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Adagio Teas
   Features  >  NY Theater Reviews

 
POPCORN FALLS
at Davenport Theater

SMALL-TOWN ECCENTRICS
By DAVID LEFKOWITZ

  (L to R) Adam Heller and Tom Souhrada/ Ph: Monique Carboni

Call it “lesser tuna” with a greater heart. Much like the still-remembered comedy Greater Tuna, James Hindman’s Popcorn Falls is a two-hander where both hands play myriad roles to tell the story of a small community and its eccentrics. Here, the crisis is that the titular town has gone bankrupt and is about to be taken over by an evil mogul who has cut off their water rights. He demands payment and fully anticipates their default. One obstacle to his victory: A big check arrives, earmarked for the town’s theater. One problem: The playhouse has long been out of commission, and there are no actors, no costumes, no sets – oh, and no play either. But in true Andy Hardy mode, the well-meaning Mayor and his handyman pal have themselves one week to put on a show to save Popcorn Falls. Can they do it?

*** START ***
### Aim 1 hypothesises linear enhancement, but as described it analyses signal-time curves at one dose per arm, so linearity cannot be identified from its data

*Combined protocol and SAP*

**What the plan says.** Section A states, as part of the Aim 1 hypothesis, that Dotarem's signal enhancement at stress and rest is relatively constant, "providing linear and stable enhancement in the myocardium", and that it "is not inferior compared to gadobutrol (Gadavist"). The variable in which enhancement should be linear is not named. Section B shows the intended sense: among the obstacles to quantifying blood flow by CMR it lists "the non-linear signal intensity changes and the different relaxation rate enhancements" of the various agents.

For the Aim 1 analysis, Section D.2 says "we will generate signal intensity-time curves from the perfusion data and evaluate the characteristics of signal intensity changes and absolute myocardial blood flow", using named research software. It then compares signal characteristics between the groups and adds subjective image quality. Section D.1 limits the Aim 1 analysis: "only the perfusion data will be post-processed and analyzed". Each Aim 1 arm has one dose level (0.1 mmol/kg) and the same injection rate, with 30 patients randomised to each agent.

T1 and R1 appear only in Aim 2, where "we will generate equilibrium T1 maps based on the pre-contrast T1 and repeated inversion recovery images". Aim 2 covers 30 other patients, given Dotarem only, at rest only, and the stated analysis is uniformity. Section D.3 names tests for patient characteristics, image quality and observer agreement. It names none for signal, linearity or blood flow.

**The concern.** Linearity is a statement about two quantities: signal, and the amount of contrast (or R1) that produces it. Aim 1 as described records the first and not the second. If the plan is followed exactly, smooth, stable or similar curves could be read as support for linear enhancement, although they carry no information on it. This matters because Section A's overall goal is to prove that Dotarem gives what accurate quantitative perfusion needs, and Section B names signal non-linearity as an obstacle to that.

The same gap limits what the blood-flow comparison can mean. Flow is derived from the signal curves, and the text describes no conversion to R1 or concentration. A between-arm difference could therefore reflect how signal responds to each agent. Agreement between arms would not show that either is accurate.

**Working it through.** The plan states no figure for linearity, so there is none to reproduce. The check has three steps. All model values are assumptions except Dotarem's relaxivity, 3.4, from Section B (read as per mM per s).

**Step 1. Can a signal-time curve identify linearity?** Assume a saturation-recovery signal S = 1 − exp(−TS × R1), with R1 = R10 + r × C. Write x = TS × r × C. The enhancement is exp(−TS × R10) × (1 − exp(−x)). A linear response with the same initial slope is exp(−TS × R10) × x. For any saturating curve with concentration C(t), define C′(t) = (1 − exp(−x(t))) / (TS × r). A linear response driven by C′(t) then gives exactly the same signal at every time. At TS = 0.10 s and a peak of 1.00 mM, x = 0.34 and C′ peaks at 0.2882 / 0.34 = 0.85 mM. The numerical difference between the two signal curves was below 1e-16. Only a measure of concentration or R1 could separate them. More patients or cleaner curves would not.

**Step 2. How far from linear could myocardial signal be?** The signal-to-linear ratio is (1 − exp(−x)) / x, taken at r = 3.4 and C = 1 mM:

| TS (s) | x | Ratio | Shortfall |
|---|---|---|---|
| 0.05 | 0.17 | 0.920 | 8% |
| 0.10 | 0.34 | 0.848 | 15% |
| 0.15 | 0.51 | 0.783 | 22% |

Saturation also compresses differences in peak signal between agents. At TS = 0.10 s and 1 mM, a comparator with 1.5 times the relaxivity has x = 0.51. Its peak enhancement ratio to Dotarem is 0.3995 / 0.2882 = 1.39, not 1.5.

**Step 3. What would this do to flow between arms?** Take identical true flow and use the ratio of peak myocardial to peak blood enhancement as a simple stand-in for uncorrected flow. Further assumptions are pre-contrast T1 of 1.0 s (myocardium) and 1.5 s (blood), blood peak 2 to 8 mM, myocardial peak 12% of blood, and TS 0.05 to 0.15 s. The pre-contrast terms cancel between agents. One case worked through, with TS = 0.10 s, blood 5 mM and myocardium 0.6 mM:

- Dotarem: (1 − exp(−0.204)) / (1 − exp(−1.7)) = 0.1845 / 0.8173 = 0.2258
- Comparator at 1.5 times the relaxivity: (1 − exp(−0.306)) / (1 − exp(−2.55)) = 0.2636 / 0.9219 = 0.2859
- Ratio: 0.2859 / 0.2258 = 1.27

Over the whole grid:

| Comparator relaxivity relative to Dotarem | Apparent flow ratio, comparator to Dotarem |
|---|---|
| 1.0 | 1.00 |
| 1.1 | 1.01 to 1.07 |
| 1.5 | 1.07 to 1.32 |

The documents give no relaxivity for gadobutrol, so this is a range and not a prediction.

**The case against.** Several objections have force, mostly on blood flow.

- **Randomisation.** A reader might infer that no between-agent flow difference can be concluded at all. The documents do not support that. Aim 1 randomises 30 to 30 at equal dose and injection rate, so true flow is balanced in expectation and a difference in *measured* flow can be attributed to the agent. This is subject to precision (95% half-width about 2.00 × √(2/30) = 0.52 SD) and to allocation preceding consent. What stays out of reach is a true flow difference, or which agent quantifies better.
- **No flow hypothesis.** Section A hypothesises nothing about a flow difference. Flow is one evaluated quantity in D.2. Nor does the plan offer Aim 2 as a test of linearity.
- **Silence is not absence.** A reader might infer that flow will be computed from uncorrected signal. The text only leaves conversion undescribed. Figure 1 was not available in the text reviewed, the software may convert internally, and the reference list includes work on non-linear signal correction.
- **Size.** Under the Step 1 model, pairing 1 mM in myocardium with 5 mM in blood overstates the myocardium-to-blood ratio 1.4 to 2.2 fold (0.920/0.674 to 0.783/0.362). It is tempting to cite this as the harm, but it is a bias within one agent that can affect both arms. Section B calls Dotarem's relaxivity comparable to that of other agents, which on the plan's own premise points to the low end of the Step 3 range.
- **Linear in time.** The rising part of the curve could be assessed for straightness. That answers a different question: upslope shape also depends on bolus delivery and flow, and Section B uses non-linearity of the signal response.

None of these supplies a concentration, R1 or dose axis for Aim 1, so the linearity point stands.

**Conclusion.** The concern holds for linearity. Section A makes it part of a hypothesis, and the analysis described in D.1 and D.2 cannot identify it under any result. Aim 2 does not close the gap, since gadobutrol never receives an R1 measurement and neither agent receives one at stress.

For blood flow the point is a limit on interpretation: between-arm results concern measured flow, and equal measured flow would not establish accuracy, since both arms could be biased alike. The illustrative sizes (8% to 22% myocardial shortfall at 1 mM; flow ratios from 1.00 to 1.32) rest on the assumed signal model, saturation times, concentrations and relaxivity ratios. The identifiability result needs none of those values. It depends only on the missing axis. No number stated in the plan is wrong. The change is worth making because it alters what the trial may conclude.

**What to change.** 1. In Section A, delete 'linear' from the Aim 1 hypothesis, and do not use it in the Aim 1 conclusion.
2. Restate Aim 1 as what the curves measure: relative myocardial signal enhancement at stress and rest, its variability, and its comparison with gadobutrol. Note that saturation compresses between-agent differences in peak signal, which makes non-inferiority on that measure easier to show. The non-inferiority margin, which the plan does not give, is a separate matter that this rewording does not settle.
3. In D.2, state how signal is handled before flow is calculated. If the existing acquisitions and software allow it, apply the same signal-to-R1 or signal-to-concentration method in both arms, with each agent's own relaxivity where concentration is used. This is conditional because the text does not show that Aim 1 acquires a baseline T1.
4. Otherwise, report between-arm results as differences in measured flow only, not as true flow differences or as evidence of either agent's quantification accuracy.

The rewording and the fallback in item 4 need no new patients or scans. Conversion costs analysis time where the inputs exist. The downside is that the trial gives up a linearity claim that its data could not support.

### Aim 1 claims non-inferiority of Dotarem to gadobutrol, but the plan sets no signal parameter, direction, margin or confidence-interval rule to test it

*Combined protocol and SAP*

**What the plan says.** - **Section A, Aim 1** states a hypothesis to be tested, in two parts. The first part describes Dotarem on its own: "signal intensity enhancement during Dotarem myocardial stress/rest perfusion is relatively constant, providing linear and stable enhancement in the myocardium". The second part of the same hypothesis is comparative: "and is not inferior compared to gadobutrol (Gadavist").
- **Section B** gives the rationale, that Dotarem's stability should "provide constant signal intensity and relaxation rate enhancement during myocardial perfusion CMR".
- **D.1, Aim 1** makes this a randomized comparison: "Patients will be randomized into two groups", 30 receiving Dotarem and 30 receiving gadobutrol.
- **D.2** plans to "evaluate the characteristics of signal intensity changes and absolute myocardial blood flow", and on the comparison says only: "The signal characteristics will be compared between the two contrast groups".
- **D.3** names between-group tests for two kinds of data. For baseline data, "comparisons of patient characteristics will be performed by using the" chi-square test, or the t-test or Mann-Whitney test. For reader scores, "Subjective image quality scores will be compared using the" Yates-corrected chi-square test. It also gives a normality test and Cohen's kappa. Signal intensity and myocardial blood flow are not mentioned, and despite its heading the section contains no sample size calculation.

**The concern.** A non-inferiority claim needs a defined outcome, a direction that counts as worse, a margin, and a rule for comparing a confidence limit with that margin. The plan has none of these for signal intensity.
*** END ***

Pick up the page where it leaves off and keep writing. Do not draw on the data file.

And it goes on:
Buoying this silly stuff are the play’s leads, Adam Heller and Tom Souhrada, the former a New York theater veteran for three decades, the latter a longtime voice actor just starting to make his way in New York theater. Both have obvious rapport, with Heller mostly playing one role – the decent, albeit harried, mayor – and Souhrada, in a marathon-level performance, taking on a dozen characters, from a demure waitress to a frowzy former actress to the aforementioned repairman. The speed at which he switches personae is impressive, but more winning is the gentle gravity he gives Betty, the waitress. Her scenes with Mayor Trundle, played ever so quietly – in contrast to the ubiquitous, sometimes exhausting, zaniness elsewhere – give the whole piece a poignant undertow.
 
That’s important because, as comedy, Popcorn Falls – staged by Christian Borle at off-Broadway’s aptly homey Davenport Theater – offers lots of bemused smiles but admittedly few belly laughs. It’s cute, familiar and more than a little strained. But the quiet bits and overall belief in humanity’s ability to conquer obstacles both personal and external render it an appealing trifle, much like the snack in its title.

 


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